Campus Newspaper Editorial: “Your [White] DNA Is An Abomination”

Authored by Lauren Cooley via The Washington Examiner,

A new opinion piece in a Texas State University student newspaper tells white students, “Your DNA is an Abomination.”

“When I think of all the white people I have ever encountered – whether they’ve been professors, peers, lovers, friend, police officers, et cetera – there is perhaps only a dozen I would consider ‘decent,’” student author Rudy Martinez writes in the University Star.

Without much biological explanation, Martinez informs white readers:

“You were not born white. You became white… You don’t give a damn.”


Later in his rant, he calls the police “fascist foot soldiers” and says a “white supremacist inhabits the White House.”

The editorial also suggests that “whiteness in the United States” is a “construct used to perpetuate a system of racist power.”

According to social media posts, Martinez was arrested in Washington, D.C., during President Trump’s inauguration and attempted to crowdfund for legal fees.

Andrew Homann, former TSU student body president, took to Facebook to express his disgust with the blatantly anti-white piece.

“Just when you think the opinion's columns in the University Star couldn't get any worse, they publish this masterpiece and exceed my expectations,” Homann posted.

Homann told the Washington Examiner:

“I have no doubt that racism is still alive today. Look no further than this blatantly racist, divisive article posted by the University Star. While I believe Mr. Martinez has every right to express his disparaging world-view, I am appalled that the school paper, funded by tuition and tax dollars, would give this guy a platform to do so.”

The editorial concludes:

Whiteness will be over because we want it to be. And when it dies, there will be millions of cultural zombies aimlessly wandering across a vastly changed landscape. Ontologically speaking, white death will mean liberation for all…


Until then, remember this: I hate you because you shouldn’t exist. You are both the dominant apparatus on the planet and the void in which all other cultures, upon meeting you, die.”

via Tyler Durden

Moody’s To State & Local Governments – Prepare For Climate Change Or Lose Access To Cheap Credit

The 2017 Atlantic hurricane season, which officially began on June 1 and ends today, featured the highest number of major hurricanes since the 2005 season and was only the second time that two Category 5 hurricanes made landfall. However, it was by far the costliest hurricane season on record, with a preliminary total of $368.7 billion in damages, more than twice the cost in 2005. Nearly all of the damage resulted from the season’s three major hurricanes, Harvey, Irma and Maria. Yesterday, nine scientists writing in PLOS ONE estimated that almost 14,000 DINAA archaeological sites (Digital Index of North American Archaeology) on the Atlantic and Gulf Coasts in the US could be lost by 2100 as seas rise due to climate change.

In these circumstances, it’s not surprising that the rating agencies are looking to incorporate risks from climate change, e.g. rising seas and major storms, into the credit ratings of public sector borrowers with coastal communities. Business Insurance magazine quotes from Moody’s report.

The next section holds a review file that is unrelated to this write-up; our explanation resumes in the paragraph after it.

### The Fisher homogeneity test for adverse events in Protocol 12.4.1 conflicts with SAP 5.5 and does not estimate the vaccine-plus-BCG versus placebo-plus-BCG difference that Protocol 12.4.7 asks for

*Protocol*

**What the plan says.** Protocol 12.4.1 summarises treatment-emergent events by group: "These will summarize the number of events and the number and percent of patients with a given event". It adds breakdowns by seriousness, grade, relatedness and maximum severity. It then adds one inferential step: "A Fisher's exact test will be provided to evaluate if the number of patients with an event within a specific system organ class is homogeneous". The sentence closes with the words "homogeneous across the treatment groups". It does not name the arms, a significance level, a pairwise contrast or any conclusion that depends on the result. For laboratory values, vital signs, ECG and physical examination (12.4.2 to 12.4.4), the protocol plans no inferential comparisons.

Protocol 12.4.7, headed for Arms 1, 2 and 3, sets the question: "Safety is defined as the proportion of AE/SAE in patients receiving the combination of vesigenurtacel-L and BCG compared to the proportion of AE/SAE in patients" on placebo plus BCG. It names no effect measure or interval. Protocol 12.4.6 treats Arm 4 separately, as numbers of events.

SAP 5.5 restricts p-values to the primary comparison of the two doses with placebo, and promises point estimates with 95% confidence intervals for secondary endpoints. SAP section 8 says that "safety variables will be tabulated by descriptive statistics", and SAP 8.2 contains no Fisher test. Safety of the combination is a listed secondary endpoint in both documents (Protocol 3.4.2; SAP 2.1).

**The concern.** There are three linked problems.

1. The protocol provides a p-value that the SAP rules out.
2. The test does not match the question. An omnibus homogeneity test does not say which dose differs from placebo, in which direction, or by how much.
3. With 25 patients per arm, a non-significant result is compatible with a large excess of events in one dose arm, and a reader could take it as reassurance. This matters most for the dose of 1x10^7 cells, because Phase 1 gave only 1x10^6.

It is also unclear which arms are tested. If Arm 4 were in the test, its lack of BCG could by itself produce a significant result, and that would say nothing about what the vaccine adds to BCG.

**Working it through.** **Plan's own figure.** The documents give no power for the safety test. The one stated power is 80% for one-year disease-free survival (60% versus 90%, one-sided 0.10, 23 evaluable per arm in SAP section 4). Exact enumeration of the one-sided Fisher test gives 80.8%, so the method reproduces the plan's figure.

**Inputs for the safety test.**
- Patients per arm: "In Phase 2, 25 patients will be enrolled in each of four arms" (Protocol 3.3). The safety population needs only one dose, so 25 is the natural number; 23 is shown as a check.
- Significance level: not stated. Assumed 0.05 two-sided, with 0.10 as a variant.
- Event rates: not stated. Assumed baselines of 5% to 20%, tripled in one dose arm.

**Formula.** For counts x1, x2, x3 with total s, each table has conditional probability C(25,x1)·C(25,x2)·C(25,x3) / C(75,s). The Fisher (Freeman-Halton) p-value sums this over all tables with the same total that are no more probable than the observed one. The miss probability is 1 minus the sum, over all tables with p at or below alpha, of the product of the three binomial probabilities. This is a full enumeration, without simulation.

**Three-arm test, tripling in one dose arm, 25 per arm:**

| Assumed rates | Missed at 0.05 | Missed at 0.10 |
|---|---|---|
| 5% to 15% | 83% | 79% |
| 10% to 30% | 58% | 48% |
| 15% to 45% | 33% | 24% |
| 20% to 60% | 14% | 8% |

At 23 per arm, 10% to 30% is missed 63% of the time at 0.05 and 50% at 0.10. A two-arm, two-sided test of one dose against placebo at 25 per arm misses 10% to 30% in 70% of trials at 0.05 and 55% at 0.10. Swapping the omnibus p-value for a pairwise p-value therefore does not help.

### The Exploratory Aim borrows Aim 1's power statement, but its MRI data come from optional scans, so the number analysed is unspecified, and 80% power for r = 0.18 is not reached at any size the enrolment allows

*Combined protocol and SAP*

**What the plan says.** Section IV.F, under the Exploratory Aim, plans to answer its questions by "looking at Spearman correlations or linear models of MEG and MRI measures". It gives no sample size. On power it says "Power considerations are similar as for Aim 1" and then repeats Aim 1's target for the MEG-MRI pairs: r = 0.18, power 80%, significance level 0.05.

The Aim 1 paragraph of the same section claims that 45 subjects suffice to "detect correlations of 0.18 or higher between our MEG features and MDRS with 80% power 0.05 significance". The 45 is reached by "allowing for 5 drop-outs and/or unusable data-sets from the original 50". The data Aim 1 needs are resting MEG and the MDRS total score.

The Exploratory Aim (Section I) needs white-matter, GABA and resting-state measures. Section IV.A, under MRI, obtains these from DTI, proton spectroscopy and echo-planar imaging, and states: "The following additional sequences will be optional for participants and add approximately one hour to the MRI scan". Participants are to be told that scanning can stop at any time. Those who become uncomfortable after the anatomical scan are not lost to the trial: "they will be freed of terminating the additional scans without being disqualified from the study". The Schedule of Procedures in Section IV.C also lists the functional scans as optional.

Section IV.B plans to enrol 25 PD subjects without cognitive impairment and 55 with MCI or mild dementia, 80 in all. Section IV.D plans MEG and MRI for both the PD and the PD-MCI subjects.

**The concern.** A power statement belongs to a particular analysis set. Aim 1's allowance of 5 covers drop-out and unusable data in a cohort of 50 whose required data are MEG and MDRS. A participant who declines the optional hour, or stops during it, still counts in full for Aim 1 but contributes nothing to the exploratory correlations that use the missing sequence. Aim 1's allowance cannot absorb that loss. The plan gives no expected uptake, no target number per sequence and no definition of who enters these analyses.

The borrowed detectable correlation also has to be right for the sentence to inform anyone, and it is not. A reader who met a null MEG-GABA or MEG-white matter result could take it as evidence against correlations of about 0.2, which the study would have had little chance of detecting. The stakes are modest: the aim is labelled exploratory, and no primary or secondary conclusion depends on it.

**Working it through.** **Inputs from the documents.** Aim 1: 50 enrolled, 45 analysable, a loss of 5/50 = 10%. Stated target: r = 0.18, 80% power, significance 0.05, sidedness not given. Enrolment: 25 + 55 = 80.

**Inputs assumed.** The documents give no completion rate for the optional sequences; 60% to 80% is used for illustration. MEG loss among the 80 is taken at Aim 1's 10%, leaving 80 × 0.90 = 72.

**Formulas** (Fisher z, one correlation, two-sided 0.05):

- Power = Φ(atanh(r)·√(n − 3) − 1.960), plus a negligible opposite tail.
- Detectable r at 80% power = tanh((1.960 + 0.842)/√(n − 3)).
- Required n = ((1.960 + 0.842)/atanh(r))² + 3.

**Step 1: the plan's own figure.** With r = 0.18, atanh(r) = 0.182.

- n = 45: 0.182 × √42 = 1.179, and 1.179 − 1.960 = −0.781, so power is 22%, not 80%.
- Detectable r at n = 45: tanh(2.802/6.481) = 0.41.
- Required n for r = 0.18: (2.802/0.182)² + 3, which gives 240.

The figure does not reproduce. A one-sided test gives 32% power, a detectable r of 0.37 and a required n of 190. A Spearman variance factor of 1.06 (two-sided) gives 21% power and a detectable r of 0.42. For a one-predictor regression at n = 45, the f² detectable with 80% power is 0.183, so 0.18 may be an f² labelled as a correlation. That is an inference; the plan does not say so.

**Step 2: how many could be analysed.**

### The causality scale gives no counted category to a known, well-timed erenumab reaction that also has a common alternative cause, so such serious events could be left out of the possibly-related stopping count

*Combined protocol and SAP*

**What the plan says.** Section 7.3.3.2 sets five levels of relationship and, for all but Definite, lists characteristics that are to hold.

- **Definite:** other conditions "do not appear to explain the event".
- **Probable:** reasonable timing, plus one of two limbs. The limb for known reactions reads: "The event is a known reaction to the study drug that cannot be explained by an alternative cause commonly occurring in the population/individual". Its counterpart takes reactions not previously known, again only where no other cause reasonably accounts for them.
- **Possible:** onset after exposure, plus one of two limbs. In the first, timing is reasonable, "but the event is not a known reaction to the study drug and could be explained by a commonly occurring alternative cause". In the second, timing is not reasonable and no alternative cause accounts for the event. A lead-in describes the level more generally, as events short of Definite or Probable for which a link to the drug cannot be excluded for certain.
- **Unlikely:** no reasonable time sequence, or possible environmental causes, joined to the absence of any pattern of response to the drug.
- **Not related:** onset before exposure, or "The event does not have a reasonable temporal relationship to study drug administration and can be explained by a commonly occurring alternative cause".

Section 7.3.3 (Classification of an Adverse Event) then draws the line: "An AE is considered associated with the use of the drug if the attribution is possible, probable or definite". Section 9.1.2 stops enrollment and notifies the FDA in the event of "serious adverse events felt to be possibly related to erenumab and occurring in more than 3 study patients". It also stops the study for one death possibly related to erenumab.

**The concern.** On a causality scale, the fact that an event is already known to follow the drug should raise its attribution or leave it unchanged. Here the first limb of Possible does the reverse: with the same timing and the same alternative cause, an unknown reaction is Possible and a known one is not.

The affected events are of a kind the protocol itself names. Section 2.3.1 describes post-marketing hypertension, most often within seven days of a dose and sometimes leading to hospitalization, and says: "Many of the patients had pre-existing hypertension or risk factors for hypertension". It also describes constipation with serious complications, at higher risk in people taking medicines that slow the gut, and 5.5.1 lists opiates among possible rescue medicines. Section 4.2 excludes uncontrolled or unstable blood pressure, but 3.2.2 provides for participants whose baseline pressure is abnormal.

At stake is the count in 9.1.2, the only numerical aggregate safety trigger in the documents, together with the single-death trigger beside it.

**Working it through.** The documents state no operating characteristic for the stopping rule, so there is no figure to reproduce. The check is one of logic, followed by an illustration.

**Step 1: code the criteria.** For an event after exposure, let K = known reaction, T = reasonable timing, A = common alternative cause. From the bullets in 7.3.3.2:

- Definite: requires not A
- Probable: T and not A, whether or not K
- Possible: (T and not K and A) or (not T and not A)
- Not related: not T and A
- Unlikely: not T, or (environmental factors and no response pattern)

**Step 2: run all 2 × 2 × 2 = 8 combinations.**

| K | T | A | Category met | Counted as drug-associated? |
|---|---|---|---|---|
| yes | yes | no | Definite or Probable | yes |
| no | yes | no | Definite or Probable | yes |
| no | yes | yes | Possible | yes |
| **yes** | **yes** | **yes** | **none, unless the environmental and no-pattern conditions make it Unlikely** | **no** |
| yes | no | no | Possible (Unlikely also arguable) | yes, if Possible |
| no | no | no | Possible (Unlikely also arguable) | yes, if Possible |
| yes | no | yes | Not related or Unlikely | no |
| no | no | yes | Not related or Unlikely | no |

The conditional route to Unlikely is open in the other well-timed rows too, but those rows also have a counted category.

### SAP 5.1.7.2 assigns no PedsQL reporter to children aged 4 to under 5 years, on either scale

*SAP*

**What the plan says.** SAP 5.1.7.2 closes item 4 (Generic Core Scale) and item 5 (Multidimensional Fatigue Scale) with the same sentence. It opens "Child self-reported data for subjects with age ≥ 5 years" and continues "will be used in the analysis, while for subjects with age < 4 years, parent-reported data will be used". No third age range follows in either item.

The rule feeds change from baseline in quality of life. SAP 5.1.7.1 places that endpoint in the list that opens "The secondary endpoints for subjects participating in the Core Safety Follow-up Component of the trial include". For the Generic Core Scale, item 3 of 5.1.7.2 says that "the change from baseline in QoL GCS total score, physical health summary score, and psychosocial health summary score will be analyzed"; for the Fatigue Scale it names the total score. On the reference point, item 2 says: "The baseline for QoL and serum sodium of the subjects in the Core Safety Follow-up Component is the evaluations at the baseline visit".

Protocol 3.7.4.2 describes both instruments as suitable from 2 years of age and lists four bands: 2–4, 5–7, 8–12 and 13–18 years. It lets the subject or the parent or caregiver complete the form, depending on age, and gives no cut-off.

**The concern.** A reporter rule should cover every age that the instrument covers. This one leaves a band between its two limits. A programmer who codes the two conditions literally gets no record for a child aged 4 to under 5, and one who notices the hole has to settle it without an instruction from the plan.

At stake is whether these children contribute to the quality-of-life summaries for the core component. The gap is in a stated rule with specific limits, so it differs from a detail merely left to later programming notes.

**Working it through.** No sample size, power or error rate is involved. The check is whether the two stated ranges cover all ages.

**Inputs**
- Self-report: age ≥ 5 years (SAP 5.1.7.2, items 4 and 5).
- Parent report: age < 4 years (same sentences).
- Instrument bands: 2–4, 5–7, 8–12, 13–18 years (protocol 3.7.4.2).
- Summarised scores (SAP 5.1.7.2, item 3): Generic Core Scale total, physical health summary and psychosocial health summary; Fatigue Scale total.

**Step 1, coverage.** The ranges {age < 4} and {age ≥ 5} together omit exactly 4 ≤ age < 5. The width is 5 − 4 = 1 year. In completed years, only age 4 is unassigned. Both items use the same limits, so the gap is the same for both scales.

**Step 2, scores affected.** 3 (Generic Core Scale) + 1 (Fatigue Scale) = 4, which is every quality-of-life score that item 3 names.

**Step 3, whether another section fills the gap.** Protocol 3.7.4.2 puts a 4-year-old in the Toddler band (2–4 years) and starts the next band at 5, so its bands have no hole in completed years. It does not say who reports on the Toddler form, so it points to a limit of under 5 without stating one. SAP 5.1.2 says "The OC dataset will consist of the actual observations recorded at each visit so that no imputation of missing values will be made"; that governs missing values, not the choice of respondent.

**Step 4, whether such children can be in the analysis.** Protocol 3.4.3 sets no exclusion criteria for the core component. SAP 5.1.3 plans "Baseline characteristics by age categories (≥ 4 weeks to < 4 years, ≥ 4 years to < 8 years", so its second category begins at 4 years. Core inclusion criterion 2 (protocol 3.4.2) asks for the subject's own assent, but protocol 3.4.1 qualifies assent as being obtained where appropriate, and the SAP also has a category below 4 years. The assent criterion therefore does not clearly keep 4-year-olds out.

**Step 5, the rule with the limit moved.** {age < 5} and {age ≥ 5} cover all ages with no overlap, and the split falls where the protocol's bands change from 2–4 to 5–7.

“Climate shocks or extreme weather events have sharp, immediate and observable impacts on an issuer’s infrastructure, economy and revenue base, and environment,” the New York-based ratings agency said in its report published Tuesday. “As such, we factor these impacts into our analysis of an issuer's economy, fiscal position and capital infrastructure, as well as management’s ability to marshal resources and implement strategies to drive recovery. The interplay between an issuer's exposure to climate shocks and its resilience to this vulnerability is an increasingly important part of our credit analysis and one that will take on even greater significance as climate change continues.”

Moody’s acknowledges that there is likely to be some adaptation on the part of state and local governments in the form of mitigation strategies to lessen the impact. Nonetheless, the rating agency is serving a warning, as Bloomberg notes.

“Coastal communities from Maine to California have been put on notice from one of the top credit rating agencies: Start preparing for climate change or risk losing access to cheap credit. In a report to its clients Tuesday, Moody’s Investors Service Inc. explained how it incorporates climate change into its credit ratings for state and local bonds. If cities and states don’t deal with risks from surging seas or intense storms, they are at greater risk of default.

"What we want people to realize is: If you’re exposed, we know that. We’re going to ask questions about what you’re doing to mitigate that exposure," Lenny Jones, a managing director at Moody’s, said in a phone interview. "That’s taken into your credit ratings."

In its report, Moody’s lists six indicators it uses "to assess the exposure and overall susceptibility of U.S. states to the physical effects of climate change." They include the share of economic activity that comes from coastal areas, hurricane and extreme-weather damage as a share of the economy, and the share of homes in a flood plain. Based on those overall risks, Texas, Florida, Georgia and Mississippi are among the states most at risk from climate change. Moody’s didn’t identify which cities or municipalities were most exposed.

Why the sudden focus on climate change from ratings agencies, like Moody’s. Because, as is almost always the case, they only react after the event. In May 2017, Bloomberg reported that when Ocean County (there’s a clue in the name) issued $31m of bonds in 2016, neither Moody’s nor S&P asked any questions about the impact of climate change on its finances. As Bloomberg highlights.